In a child's eyes, South Africa is teeming with lions, elephants and long-necked giraffes that roam across deserts, plains and jungles. This untamed picture of nature is what Carroll Ballard, who directed such animal classics as Black Stallion and Fly Away Home, brings to his long overdue return, Duma.

Xan (Alexander Michaeletos) and his dad (Campbell Scott) find an orphaned cheetah cub poised to become roadkill on a rural highway. They bring him home to their family farm and christen him Duma, the Swahili word for cheetah. Xan and the purring, snuggly, spotted little guy bond, but as the cheetah grows bigger, stronger and faster, it's clear he can't stay. Xan resists. A family tragedy, however, forces them to move to the city, and Xan and Duma don't adjust well. If a little lamb can't get away with following a kid to school, imagine what happens when a cheetah does. Xan runs off on his own to return Duma to the wild, and the two meet with all kinds of peril. They must decide whether to trust another wanderer (Oz's Eamonn Walker) who offers to help them. As the journey continues, Xan must also learn to let go, and to deal with loss, change and things he can't control.

Michaeletos takes on his role with relative ease, considering this was the then-12-year-old's acting debut. Having grown up on a South African farm with his own pet cheetahs, the first-time actor seems as natural cozying up to big cats as he does taking on dramatic moments with Scott, Walker and Hope Davis (who plays his mom). Would a young Macaulay Culkin have nonchalantly horsed around with a real, live, non-CGI cheetah as if it were a baby kitten? Not likely — that wuss couldn't even handle a little aftershave.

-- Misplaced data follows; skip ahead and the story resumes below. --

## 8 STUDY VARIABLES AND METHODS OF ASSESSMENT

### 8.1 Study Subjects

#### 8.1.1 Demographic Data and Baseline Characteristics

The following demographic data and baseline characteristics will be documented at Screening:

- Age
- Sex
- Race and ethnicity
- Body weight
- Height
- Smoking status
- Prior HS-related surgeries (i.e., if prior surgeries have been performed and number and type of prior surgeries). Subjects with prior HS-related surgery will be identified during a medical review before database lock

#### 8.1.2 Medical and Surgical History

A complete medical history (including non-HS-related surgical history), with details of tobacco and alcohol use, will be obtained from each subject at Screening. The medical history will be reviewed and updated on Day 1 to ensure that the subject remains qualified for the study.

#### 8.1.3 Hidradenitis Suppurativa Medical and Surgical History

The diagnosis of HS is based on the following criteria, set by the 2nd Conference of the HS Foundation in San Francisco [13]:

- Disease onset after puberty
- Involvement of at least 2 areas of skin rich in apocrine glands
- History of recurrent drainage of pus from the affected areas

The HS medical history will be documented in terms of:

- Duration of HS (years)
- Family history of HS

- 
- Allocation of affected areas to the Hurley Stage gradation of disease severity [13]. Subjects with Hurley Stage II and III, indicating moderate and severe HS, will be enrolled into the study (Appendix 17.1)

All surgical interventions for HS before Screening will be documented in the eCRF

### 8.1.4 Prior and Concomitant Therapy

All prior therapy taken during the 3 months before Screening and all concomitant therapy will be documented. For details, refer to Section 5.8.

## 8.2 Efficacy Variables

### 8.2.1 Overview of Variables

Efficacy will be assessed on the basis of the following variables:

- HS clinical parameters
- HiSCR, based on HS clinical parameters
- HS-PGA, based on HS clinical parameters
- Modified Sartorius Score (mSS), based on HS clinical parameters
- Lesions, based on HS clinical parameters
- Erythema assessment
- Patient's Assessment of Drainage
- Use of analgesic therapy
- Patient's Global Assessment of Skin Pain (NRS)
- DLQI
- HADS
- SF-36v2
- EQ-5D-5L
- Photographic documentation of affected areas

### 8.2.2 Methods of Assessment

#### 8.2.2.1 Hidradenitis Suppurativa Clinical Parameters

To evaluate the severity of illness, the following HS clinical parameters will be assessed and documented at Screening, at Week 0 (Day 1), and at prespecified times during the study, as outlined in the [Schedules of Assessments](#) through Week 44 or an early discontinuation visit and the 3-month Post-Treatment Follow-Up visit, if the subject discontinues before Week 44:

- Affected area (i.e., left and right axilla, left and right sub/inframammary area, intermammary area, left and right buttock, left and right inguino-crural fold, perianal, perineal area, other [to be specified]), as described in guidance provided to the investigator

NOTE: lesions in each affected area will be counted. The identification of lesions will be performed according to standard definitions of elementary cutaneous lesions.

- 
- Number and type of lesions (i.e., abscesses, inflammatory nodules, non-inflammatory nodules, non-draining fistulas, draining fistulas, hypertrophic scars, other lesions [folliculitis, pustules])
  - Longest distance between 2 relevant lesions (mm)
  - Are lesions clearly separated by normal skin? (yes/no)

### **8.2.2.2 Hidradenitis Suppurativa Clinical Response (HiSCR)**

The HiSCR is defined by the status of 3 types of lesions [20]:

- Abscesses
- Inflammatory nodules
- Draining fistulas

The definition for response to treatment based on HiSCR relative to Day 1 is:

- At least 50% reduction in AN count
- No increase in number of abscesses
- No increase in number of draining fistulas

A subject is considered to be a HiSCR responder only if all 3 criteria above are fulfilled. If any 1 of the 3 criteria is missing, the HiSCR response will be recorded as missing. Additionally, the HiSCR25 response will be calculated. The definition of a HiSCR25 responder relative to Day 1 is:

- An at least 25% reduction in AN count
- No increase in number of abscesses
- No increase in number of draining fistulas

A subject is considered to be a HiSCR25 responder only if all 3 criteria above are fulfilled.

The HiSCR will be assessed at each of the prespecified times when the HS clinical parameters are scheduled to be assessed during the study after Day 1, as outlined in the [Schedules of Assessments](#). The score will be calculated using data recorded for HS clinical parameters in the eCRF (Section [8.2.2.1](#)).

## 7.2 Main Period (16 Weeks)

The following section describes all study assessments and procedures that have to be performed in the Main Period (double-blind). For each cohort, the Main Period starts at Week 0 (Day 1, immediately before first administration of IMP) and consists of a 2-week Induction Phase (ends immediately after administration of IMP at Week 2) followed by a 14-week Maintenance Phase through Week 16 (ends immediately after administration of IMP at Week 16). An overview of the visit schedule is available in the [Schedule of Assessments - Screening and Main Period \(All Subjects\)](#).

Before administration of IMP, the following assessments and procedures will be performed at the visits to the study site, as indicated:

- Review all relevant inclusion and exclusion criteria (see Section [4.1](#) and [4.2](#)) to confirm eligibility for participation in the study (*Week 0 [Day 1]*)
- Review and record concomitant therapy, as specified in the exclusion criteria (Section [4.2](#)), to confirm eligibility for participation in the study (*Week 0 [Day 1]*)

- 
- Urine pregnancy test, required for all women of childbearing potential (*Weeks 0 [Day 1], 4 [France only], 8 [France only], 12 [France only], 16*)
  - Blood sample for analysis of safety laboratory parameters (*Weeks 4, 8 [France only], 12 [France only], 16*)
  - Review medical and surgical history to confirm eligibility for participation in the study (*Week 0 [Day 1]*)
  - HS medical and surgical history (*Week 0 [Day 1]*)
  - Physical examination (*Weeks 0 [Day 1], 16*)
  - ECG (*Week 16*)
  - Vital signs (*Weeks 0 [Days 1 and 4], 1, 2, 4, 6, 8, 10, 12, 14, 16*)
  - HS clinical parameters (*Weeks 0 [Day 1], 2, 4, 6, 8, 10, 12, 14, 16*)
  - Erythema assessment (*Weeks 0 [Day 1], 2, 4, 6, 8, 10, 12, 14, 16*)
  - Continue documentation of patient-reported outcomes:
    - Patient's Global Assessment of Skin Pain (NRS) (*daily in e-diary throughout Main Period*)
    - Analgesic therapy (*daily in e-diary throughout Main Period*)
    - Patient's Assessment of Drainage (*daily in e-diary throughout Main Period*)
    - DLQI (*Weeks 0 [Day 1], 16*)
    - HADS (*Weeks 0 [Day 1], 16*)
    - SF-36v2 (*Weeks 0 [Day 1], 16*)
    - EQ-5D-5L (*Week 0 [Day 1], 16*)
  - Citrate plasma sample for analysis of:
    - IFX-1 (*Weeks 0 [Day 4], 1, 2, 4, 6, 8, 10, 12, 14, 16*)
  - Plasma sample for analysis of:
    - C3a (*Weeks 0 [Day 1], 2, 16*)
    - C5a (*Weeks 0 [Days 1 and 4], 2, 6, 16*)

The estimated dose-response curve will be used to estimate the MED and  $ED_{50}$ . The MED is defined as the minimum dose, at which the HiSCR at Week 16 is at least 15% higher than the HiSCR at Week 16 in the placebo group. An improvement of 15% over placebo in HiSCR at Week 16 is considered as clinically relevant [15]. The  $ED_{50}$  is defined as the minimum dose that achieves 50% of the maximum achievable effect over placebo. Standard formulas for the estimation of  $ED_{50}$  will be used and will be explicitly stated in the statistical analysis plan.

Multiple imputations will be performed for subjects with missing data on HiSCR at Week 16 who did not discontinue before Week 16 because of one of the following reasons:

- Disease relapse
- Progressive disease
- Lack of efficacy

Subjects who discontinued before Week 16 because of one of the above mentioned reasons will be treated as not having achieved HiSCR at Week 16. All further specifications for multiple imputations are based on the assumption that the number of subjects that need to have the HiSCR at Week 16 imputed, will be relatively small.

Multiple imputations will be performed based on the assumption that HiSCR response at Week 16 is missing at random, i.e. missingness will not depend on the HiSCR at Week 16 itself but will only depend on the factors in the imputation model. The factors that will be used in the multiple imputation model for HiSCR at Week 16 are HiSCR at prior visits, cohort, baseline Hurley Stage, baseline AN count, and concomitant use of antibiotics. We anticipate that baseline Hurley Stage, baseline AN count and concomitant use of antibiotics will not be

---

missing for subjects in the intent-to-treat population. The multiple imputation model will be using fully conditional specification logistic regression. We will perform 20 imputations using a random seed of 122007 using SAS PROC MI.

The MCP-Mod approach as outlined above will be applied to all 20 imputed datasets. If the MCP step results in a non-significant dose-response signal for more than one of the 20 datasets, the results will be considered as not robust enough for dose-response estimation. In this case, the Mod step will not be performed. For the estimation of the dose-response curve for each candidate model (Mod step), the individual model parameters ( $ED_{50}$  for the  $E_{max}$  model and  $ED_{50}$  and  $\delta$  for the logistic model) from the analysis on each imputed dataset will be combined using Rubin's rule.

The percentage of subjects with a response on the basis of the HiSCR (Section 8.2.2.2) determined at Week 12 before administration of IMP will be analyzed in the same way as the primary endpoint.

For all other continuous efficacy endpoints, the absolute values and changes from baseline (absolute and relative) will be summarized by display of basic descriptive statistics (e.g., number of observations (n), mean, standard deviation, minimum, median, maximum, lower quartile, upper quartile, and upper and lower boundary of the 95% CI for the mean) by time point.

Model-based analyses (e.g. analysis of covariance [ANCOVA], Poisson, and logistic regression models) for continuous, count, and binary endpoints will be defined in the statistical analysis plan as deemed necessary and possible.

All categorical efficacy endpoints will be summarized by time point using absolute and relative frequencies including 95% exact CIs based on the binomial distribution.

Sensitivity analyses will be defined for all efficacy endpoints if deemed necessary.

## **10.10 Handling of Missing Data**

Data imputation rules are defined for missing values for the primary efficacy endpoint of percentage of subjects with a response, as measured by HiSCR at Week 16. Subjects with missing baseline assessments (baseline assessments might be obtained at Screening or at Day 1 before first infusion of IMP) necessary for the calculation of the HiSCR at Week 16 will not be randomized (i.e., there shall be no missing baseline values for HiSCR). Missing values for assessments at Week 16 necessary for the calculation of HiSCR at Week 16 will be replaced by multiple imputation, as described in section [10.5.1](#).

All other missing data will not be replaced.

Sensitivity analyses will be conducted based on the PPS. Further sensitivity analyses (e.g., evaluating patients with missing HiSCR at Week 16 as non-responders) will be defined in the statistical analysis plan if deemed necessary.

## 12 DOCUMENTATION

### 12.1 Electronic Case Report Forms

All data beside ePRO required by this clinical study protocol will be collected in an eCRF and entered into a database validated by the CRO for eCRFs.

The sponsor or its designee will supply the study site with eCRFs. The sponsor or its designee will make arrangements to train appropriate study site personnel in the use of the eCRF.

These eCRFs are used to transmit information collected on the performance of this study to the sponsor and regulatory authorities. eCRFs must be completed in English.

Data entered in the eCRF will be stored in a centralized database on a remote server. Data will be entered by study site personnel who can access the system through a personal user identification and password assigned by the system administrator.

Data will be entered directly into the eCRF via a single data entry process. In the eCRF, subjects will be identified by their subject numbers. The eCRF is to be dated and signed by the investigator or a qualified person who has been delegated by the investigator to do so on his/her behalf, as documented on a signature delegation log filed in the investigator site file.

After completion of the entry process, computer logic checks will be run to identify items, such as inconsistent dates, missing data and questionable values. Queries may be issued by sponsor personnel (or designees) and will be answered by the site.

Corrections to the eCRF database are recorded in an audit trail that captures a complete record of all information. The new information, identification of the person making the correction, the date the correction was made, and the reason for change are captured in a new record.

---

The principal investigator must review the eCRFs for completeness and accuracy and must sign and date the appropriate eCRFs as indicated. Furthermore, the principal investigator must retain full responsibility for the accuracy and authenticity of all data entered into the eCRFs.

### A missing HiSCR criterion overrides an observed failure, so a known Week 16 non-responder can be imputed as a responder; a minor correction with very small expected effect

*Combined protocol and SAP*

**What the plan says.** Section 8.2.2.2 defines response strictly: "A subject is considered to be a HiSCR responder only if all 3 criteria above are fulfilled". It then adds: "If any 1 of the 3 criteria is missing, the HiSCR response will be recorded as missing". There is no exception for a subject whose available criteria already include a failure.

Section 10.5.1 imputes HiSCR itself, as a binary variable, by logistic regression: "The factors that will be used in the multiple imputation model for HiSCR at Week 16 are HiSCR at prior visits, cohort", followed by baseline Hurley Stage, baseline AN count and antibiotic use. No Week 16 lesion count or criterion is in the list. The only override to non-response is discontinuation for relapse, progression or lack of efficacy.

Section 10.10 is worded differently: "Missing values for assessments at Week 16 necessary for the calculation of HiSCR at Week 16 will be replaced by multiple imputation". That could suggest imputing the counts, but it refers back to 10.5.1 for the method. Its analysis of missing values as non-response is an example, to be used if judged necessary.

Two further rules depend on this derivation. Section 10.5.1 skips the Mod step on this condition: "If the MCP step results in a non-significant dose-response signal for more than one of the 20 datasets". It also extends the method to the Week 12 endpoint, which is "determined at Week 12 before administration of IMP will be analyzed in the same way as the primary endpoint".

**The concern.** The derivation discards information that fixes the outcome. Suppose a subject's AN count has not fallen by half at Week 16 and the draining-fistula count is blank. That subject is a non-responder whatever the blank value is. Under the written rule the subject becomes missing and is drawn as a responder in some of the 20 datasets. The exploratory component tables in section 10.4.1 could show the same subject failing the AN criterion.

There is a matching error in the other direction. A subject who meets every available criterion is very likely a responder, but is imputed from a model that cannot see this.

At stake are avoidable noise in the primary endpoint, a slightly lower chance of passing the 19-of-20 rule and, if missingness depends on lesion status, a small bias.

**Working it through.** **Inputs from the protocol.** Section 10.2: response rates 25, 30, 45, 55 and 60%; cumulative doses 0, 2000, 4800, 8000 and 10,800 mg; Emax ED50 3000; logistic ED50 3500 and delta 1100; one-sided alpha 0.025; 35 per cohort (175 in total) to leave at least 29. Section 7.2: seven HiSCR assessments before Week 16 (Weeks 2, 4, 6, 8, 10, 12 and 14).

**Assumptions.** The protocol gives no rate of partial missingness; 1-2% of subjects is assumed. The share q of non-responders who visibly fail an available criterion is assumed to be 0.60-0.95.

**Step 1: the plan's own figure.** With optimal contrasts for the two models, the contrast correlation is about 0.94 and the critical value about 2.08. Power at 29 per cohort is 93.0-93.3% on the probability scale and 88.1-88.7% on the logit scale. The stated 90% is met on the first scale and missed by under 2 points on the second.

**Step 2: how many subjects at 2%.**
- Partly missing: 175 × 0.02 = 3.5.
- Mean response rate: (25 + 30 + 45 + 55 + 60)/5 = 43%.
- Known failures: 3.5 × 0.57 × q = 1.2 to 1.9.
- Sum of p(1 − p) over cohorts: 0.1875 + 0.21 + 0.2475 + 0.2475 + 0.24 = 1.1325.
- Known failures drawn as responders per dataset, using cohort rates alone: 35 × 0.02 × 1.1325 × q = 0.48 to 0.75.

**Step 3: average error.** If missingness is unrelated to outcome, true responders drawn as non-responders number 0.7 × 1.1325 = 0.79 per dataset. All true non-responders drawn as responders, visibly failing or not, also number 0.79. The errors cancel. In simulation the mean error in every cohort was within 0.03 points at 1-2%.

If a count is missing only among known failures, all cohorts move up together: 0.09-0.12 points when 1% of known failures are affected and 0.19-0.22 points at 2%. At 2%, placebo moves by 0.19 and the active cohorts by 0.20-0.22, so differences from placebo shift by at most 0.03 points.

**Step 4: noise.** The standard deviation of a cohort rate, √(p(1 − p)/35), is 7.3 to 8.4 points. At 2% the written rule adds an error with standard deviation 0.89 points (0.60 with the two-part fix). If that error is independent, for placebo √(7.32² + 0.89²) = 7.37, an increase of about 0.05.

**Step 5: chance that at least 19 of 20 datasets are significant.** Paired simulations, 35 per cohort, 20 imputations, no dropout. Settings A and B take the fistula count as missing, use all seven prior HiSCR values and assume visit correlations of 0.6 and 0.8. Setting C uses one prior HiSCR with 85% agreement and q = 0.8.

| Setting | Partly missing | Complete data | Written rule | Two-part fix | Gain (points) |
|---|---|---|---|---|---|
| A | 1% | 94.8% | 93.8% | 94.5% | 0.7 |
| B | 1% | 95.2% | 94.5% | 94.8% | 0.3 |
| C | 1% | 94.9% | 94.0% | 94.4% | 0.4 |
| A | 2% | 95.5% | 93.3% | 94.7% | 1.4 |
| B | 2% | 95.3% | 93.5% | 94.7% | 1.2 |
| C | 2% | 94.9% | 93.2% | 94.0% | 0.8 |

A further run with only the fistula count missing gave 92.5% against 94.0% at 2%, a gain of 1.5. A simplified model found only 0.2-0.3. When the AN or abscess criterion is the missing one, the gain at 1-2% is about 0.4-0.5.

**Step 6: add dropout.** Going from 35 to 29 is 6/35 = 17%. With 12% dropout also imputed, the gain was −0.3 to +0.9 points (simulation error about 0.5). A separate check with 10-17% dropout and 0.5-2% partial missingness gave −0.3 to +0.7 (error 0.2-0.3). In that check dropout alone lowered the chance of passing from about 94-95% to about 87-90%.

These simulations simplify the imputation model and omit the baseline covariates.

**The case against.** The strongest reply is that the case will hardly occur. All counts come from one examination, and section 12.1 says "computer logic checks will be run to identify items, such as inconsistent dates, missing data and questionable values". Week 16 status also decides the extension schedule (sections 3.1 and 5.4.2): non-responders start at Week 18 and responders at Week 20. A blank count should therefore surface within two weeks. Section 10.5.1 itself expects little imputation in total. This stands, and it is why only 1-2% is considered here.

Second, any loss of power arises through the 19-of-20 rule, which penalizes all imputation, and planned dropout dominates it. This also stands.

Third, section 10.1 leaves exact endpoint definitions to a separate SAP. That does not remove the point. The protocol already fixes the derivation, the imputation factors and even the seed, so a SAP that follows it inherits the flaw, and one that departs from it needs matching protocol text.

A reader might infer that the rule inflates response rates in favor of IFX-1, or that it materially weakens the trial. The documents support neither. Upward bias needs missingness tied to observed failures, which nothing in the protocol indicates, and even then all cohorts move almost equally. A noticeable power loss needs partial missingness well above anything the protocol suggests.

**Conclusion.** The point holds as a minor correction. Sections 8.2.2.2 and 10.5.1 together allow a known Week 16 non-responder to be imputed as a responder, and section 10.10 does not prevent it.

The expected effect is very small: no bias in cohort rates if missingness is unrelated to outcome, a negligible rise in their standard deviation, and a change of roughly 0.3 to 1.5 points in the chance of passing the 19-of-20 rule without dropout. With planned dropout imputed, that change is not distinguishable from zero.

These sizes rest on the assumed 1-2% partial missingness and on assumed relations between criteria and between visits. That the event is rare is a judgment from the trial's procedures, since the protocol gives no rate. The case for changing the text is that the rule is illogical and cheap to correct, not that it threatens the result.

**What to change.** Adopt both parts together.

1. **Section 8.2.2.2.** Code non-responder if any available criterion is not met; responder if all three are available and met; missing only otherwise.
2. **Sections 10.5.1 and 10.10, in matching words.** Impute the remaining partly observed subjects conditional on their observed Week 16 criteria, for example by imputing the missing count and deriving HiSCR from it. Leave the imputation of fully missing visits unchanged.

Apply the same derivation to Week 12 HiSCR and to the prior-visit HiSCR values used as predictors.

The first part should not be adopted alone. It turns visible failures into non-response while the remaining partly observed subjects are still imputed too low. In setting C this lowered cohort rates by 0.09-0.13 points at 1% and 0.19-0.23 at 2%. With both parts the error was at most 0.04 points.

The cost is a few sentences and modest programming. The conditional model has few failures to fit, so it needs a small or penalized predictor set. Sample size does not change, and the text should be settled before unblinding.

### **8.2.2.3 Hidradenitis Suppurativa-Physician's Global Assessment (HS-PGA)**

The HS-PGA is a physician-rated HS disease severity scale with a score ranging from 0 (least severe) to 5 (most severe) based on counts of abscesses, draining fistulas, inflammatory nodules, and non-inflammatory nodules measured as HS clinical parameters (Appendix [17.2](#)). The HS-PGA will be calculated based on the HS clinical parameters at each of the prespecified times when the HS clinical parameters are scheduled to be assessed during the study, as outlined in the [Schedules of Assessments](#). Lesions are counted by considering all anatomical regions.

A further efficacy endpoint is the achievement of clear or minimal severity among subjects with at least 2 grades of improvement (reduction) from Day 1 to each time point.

When the film starts to feel long-winded and overdrawn, the movie's captivating sense of place —the wilderness of South Africa — takes over. Nature through Ballard's lens can be cuddly, creepy or cruel, but always beautiful. In Duma, he wholly transports the audience to a place where conveniences like cell phones, laptops and GPS systems aren't readily available. A catalogue of animals from antelopes to zebras gets screen time. First-time cinematographer Werner Maritz shows us landscapes that dazzle and inspire, as light drenches golden grassy fields and illuminates the crackled, dry salt flats.

As gorgeous as the daytime shots are, Ballard and company also play with nighttime fears. In the darkened wilderness, Xan is surrounded by all manner of squeals, grunts and growls, as we get glimpses of big cats and creepy crawlies — just enough to raise the hair on your arms.

With real animals, real nature and authentic emotion, Ballard lets our imaginations get a workout as he reminds us, again, where the wild things are.


Showing at the Detroit Film Theatre (inside the DIA, 5200 Woodward Ave., Detroit), during special family matinees at 2 and 4 p.m. on Saturday, March 4 and at 2 p.m. on Sunday, March 5. Call 313-833-3237.

Clare Pfeiffer Ramsey writes about film for Metro Times. Send comments to [email protected].

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